Don't Stand So Close To Me! An Investigation into Personal Space *
AbstractHow do you feel when a friend comes too close to you? How far away or close do you think is necessary to have a conversation with someone? The answers to these questions are dependent upon the size of your personal space. Some people like to be within a foot of each other when having a conversation and others feel that being 3 feet apart is still just a little too close for comfort.
Personal space is defined as the protective area surrounding a person's body (not necessarily spherical in size) that the person regards as psychologically his or hers. Invasion of personal space can lead to discomfort, anger, or anxiety. In the animal kingdom, personal space differs from territory in that it is mobile. We take our personal space wherever we go. Another difference is that territory boundaries are fixed, whereas personal space has dynamic boundaries, dependent upon the situation. When person 1 enters person 2's personal space, person 2 will usually get very uncomfortable and withdraw from the vicinity. As someone gets closer to us, we pick up on cues that give us information about that person. For example, as someone gets closer, we pick up on thermal, olfactory, and facial cues. Some of these cues might signal that we should get away from that person immediately!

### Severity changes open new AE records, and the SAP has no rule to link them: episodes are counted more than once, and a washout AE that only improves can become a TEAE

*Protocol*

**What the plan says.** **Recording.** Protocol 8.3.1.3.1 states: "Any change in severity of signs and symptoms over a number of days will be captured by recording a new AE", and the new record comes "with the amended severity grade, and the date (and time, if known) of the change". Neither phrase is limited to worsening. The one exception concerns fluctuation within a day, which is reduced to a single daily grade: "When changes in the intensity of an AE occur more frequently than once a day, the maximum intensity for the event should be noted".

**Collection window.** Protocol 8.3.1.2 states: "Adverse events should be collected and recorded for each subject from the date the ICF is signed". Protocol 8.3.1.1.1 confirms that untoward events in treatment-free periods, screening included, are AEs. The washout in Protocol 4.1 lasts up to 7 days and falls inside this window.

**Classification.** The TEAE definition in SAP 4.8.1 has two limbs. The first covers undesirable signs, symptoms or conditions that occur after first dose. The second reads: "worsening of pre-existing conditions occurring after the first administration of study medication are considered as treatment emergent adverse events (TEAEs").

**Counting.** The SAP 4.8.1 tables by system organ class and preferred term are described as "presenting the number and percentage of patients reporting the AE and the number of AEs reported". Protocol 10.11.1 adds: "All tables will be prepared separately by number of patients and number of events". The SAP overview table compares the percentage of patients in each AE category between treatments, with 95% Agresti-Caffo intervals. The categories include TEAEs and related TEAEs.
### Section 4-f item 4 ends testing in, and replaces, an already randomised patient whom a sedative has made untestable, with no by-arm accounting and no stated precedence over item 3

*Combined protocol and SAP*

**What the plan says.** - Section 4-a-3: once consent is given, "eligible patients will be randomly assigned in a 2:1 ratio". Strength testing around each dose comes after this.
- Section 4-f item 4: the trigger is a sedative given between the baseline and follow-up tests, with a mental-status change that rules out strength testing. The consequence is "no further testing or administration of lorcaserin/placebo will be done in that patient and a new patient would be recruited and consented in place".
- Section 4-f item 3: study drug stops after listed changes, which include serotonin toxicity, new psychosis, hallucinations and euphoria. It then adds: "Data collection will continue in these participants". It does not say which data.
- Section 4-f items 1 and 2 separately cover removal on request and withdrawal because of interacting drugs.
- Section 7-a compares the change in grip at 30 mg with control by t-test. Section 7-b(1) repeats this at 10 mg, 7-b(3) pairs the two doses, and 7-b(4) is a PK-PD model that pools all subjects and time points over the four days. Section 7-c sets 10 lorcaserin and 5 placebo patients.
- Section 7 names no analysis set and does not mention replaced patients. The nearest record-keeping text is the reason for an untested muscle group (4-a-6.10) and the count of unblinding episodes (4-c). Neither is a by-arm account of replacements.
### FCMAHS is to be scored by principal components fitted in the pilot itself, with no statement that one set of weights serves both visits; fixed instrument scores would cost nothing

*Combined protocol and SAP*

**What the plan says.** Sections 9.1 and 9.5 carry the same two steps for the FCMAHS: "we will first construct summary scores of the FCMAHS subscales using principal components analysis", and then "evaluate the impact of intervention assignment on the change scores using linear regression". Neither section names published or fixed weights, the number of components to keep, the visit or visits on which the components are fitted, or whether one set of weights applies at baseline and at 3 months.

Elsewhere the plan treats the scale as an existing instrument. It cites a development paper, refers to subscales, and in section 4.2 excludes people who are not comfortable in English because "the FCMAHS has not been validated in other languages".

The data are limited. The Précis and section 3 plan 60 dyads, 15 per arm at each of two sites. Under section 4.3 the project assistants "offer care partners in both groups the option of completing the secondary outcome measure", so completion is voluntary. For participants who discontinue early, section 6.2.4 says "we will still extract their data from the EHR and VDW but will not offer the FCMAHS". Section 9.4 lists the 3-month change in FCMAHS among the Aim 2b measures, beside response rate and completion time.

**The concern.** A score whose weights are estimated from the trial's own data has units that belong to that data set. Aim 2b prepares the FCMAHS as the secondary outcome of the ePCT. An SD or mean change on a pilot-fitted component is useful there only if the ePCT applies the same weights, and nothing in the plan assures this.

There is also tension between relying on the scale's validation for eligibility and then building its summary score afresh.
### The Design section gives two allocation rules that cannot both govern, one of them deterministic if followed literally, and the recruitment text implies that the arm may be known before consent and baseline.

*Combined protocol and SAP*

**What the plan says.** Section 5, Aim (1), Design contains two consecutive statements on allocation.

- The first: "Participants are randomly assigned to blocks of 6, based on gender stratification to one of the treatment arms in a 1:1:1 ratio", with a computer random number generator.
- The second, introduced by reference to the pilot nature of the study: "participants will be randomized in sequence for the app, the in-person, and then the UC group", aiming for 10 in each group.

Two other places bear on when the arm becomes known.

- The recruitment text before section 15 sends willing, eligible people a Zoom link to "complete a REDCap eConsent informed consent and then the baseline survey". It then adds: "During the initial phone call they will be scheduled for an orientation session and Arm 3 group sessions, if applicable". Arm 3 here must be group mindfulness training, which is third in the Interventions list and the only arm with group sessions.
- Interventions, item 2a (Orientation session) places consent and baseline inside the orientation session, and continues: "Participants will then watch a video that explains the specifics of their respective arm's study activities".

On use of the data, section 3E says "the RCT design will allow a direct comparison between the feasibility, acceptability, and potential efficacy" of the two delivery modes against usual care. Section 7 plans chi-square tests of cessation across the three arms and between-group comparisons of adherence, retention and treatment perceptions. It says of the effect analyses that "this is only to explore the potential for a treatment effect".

There are many different questions you can ask about personal space. For example, at what age do humans start to develop their personal space? When do we start to learn socially acceptable behavior when interacting with other people? Does the size of a person's personal space depend upon his or her gender? Are personal space boundaries equal in all directions? Does it matter if someone walks straight toward us or sidles up next to us? Are there different personal space zones? How does culture affect personal space? If these questions interest you and you are not too afraid to get close, then you ought to attempt this science project! To get some ideas on how to set up personal space testing, check out the references in the Bibliography.
Michelle Maranowski, PhD, Science Buddies
Cite This Page
Last edit date: 2017-07-28
- Aiello, J. and Aiello T.D. (1974). The Development of Personal Space: Proxemic Behavior of Children 6 Through 16. Human Ecology. Vol. 2, No. 3, 177-189.
- Kincher, Jonni. Psychology for Kids II: 40 Fun Experiments That Help You Learn About Others. Minneapolis: Free Spirit Publishing Inc., 1995.
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